Most of our young visitors didn’t care for the grassy taste of matcha, but they were very adventurous and up for giving it a taste. The kids really appreciated the ceremonial rituals of the program – we had them sit down, choose their tea, and stir it up in an authentic porcelain tea cup.

If you haven't been to the Japanese Hill-and-Pond garden at the Brooklyn Botanic Garden, go check it out! The viewing pavillion that overlooks the garden models the pavillions that Japanese aristocrats would host tea ceremonies in. Traditionally, Japanese gardens wouldn't have any foot paths running through them. Rather, the entire garden would be designed to create an impressive framed view from a window in the pavillion.  Of course, you can stroll through BBG's hill-and-pond garden, so go smell the cherry trees! 

Southern Sweet Tea in the Garden

Whether traveling abroad or just exploring Brooklyn, my favorite way to learn about different places and people is through their food! Every weekend this month, we’ve been hosting tea parties in the garden that give a glimpse into other cultures.

We started by traveling down south for some southern sweet tea, perfect for a scorching day in the garden. Visitors were able to pick a few sprigs of mint or lemon balm from our plants and add them to their sweet tea concoctions.

To make real sweet tea, you saturate your tea with so much sugar that it won't dissolve into the liquid anymore…and then you add a little more. It's called supersaturation. We didn't go that far, but our tea was still perfectly sweet. Did you know that sugar acts as a preservative in a similar way as salt? 

Most southerners, and all kids, love sugar, but the real appeal of this frosty summer beverage is the ice! According to this article from Slate, “tea was mostly a drink for the upper class, and early on, it was the rich who had access to the ice that came down on ships or in wagons.” So feel fancy and brew yourself a cup.

Stay tuned to hear about our next Garden party, the Japanese Tea Ceremony.

Celebrate Bees and Chickens!

BCM’s Celebrate Earth Festival begins next week on Monday, March 25th! We have a week packed full of amazing events celebrating our green museum, our community, our city and our planet! Here are a couple more of the wild programs we have planned.

Meet a BeekeeperThursday, March 21, 2013 – 1:30-3:30 p.m.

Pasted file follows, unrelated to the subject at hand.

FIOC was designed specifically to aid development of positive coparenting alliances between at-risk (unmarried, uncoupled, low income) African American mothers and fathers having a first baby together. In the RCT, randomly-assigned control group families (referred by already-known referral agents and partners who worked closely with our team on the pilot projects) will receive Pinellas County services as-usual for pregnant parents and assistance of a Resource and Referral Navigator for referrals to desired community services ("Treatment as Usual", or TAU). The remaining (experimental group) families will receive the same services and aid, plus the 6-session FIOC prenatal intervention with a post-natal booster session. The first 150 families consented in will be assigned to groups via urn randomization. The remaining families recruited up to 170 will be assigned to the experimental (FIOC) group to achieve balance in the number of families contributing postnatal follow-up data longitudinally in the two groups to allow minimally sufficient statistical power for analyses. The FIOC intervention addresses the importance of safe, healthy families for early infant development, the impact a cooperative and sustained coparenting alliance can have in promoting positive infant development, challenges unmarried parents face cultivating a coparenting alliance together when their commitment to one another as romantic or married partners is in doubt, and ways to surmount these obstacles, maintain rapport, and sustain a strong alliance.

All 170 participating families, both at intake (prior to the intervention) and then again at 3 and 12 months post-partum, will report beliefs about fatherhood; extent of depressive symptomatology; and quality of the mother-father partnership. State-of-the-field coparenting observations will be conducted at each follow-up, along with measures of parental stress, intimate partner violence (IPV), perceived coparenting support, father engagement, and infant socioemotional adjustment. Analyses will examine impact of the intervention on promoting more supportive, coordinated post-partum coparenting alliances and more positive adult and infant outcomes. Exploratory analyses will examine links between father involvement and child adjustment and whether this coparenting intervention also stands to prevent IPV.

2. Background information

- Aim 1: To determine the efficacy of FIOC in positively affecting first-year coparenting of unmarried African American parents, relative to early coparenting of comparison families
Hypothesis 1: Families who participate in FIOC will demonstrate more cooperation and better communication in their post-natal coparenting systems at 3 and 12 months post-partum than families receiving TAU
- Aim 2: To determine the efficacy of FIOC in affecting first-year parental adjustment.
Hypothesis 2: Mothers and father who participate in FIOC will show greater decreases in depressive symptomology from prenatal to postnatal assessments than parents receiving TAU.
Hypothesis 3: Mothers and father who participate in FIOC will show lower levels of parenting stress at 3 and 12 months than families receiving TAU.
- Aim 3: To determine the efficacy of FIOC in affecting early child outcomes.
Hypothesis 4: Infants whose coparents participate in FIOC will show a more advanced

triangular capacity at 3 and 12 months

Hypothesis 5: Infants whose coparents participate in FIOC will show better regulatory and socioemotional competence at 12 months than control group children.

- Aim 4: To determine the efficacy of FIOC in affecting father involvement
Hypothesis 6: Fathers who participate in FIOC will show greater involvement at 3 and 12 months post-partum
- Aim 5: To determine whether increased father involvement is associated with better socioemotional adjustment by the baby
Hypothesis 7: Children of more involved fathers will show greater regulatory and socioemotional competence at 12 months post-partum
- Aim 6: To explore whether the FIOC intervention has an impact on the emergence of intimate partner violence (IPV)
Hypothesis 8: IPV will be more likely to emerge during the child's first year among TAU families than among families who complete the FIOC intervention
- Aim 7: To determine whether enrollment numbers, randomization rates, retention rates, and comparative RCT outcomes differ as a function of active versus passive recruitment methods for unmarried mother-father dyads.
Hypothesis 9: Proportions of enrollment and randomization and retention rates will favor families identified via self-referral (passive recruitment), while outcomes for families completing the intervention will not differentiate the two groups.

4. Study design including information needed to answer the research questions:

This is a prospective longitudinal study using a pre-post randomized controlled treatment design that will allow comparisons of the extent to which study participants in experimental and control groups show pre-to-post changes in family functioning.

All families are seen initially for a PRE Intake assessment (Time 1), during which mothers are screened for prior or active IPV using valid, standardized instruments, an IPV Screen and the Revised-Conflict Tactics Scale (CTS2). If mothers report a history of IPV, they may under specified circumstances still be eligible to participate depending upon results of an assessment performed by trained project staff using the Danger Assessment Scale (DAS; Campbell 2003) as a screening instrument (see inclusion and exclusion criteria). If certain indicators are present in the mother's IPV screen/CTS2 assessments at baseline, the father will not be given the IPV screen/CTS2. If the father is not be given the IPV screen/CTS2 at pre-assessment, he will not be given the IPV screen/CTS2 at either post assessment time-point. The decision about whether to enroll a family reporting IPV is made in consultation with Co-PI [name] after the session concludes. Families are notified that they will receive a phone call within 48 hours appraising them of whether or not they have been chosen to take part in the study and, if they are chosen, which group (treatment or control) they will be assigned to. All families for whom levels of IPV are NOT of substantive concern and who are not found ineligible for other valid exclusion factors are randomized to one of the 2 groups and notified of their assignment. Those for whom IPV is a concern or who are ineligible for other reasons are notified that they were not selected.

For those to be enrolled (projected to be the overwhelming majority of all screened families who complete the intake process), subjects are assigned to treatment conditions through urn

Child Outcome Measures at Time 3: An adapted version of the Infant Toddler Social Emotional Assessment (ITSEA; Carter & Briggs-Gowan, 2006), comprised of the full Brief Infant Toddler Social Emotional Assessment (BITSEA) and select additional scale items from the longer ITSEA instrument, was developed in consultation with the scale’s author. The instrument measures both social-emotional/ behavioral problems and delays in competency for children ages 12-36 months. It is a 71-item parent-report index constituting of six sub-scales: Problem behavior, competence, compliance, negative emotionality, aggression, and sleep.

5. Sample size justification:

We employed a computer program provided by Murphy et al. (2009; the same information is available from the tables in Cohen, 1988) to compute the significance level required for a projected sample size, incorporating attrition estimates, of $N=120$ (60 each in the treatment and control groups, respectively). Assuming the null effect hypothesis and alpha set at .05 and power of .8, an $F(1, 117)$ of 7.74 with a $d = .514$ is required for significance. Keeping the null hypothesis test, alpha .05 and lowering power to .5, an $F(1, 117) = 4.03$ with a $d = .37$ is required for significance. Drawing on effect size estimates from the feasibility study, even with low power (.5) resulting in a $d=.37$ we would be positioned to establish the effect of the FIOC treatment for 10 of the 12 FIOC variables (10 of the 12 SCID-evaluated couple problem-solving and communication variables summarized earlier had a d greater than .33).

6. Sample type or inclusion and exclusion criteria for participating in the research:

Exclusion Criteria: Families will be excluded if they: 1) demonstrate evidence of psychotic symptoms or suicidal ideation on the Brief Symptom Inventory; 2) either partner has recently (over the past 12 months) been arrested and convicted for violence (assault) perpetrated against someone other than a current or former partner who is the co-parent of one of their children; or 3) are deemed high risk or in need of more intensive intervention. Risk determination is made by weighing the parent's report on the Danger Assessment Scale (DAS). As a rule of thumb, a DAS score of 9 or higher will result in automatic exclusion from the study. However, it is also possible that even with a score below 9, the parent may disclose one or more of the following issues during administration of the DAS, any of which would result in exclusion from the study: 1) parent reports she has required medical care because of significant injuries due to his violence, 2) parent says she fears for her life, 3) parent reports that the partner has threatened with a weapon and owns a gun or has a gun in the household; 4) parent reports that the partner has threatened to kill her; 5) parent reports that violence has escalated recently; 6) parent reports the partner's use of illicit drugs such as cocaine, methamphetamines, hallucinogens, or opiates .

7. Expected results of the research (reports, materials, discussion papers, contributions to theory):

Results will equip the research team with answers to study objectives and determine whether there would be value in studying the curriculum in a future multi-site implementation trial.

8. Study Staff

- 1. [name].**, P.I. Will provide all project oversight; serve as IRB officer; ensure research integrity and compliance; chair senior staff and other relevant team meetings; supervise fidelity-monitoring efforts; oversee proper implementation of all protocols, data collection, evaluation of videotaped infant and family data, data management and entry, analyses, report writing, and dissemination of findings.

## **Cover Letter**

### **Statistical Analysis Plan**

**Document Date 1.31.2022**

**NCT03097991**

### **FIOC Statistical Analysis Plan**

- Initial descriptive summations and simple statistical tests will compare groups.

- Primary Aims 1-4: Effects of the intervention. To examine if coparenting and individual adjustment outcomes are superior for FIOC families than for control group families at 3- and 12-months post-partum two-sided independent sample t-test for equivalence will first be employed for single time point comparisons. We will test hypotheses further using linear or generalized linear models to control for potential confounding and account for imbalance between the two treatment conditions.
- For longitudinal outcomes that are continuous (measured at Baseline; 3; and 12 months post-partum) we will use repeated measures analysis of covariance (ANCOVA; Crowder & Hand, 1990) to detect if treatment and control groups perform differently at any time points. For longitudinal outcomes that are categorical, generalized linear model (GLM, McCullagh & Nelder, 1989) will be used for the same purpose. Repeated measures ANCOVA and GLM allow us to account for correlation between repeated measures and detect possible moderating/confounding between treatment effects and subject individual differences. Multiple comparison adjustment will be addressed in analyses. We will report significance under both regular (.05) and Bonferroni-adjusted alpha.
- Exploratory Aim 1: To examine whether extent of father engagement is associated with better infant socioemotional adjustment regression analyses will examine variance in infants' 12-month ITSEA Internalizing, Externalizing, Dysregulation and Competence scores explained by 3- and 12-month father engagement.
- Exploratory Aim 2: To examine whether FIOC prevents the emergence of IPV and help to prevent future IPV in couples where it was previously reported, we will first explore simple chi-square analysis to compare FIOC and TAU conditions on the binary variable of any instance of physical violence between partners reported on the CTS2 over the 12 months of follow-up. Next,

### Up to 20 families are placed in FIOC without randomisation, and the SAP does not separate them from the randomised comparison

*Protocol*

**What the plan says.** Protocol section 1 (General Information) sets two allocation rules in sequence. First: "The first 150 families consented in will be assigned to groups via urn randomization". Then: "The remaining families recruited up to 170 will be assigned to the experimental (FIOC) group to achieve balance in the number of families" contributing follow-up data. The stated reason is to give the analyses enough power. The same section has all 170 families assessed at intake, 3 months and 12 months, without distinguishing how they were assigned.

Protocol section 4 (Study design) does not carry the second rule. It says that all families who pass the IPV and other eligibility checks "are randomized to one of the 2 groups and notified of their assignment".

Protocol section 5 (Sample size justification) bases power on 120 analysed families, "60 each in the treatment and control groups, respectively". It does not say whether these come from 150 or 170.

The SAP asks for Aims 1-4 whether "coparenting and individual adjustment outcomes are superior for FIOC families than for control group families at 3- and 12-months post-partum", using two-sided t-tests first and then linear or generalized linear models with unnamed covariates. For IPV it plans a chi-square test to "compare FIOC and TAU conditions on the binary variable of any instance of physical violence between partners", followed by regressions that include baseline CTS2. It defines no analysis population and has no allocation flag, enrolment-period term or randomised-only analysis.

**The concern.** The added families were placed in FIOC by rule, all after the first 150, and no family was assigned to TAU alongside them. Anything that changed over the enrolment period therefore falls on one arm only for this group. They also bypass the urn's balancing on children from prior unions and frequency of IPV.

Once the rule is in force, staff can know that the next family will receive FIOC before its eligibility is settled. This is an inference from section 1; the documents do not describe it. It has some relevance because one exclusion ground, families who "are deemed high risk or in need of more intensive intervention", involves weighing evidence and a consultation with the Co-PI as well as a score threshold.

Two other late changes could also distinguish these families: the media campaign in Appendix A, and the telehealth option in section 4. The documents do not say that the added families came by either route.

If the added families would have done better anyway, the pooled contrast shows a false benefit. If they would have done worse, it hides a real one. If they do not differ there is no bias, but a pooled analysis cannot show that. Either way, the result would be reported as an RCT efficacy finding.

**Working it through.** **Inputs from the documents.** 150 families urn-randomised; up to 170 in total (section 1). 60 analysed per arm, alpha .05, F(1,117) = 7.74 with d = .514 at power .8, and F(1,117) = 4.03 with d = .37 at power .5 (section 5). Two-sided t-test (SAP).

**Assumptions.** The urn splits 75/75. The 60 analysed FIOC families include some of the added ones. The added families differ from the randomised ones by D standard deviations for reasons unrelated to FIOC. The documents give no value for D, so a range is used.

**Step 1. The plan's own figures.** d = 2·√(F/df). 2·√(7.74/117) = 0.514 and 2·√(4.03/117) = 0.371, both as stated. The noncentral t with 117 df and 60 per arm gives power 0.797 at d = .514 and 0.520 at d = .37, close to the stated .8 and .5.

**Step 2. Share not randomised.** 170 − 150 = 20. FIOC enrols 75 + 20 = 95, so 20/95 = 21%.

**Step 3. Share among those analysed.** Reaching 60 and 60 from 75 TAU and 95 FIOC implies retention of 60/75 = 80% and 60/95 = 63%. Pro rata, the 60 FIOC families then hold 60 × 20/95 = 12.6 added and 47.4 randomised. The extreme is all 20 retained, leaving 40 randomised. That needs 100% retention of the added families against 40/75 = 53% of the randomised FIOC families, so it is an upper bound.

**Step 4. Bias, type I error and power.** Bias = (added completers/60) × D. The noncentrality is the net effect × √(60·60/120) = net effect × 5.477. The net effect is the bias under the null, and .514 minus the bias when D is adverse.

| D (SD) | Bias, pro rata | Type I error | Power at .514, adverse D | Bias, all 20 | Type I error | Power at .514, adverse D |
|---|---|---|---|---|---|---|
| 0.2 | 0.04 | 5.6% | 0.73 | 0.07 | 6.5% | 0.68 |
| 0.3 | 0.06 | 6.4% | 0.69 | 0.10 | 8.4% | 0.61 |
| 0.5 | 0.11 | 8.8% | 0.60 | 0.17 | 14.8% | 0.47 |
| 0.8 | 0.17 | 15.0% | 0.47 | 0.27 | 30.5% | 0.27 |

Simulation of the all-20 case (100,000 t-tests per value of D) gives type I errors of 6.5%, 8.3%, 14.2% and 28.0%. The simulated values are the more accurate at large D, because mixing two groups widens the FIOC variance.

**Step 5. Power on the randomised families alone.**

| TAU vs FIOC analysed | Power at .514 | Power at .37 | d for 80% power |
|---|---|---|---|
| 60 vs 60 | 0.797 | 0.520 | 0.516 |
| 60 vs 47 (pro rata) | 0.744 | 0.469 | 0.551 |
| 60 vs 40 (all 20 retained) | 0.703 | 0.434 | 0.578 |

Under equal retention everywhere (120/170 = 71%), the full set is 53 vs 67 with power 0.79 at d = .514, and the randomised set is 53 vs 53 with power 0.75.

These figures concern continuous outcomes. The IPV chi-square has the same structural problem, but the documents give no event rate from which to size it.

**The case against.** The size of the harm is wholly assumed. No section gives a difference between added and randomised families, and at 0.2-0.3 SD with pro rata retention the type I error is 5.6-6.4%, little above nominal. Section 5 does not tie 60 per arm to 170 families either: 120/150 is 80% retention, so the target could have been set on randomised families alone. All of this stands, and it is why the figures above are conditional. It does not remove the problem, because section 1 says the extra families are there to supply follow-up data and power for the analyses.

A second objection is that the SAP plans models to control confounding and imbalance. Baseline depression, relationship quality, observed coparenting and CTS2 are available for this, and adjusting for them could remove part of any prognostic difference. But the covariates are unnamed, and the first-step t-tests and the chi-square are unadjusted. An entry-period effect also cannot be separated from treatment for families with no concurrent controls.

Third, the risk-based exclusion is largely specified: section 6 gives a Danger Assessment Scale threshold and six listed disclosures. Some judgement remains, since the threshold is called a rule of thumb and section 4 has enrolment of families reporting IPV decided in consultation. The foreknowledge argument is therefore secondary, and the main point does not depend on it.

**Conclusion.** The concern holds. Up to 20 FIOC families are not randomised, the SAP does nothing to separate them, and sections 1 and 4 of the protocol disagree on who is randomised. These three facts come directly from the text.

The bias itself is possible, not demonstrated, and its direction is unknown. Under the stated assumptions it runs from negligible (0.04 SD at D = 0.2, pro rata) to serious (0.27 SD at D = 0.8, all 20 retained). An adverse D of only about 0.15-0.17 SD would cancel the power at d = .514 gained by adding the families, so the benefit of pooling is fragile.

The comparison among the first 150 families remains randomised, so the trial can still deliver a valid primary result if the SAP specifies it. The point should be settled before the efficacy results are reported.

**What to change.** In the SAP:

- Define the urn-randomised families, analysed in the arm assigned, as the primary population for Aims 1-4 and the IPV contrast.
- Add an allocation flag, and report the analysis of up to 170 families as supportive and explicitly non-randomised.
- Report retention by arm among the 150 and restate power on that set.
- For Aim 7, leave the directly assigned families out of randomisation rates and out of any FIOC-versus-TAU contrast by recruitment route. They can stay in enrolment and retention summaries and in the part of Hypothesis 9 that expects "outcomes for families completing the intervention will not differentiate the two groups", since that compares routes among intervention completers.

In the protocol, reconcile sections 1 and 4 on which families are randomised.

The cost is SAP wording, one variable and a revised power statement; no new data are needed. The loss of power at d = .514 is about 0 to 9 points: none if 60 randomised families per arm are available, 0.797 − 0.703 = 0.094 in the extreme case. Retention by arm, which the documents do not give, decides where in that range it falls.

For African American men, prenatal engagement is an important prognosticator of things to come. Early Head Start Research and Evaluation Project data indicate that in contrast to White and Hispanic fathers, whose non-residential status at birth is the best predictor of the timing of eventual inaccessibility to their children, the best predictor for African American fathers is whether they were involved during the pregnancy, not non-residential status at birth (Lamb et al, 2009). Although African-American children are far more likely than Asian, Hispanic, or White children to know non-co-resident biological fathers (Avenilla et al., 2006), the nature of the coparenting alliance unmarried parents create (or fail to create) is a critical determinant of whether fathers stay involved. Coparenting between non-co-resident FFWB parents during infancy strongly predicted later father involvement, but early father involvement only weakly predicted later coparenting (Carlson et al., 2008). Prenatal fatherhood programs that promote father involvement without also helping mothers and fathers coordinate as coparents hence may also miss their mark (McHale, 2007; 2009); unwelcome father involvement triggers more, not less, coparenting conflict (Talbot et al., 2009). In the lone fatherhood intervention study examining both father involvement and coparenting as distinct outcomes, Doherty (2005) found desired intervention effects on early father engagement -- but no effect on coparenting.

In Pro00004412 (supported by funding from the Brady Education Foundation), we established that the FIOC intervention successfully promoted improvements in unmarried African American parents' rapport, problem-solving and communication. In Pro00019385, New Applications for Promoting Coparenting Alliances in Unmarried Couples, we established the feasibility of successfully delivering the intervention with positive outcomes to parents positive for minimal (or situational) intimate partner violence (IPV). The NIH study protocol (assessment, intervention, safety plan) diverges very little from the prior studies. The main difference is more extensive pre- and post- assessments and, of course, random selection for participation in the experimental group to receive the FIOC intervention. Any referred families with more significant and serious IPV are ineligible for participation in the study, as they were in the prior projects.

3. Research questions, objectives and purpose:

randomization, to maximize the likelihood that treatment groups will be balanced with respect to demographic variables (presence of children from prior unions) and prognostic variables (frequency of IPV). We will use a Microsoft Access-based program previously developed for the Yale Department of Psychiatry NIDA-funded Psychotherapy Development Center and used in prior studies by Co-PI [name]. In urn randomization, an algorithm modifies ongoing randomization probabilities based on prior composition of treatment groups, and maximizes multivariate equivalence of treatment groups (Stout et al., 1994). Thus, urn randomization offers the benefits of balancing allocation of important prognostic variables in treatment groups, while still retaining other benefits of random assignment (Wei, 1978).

Beekeeping in New York City has only been legal for three years, but since 2010, the number of hives and urban beekeepers has exploded. Many urban bee keepers have hives right on their rooftops for hyper-local honey making!

Some even worry that there is not enough forage to sustain the number of hives. Now isn’t that a sad something? There may not be enough flowers in the city to feed our growing honeybee population!

This Thursday, visit the museum’s greenhouse to meet a real urban beekeeper, Emily Vaughn. Emily’s an urban farmer and freelance horticulturist. She teaches beekeeping workshops at 3rd Ward, one of the many places that hosts workshops and info sessions on this new urban farming phenomenon. Try on Emily’s beekeeping veil, test out her bee-calming smoker, do the bee waggle dance, and touch real honeycomb. Emily will answer all your buzzing questions so stop by for a sweet time!

 

Chickens in the Garden Friday, March 22, 2013 - 1:30-3:30 p.m.

Last year, we had a blast meeting the chickens of BKFarmyards. They arrived via bicycle, enjoyed the garden’s greens, and one hen even laid an egg!

This year for Celebrate Earth, we’re very excited to meet the chickens of the Hattie Carthan Community Farmer’s Market, a garden and market just ten minutes away from the museum. The market’s founder, Yonette Flemming or “Farmer Yon”, will answer all your clucking questions as she shows off her Rhode Island Reds. Get a preview of her story on the Hattie Carthan website. It turns out her mother and grandmother also raised Rhode Island Reds! I loved this sweet excerpt of her story: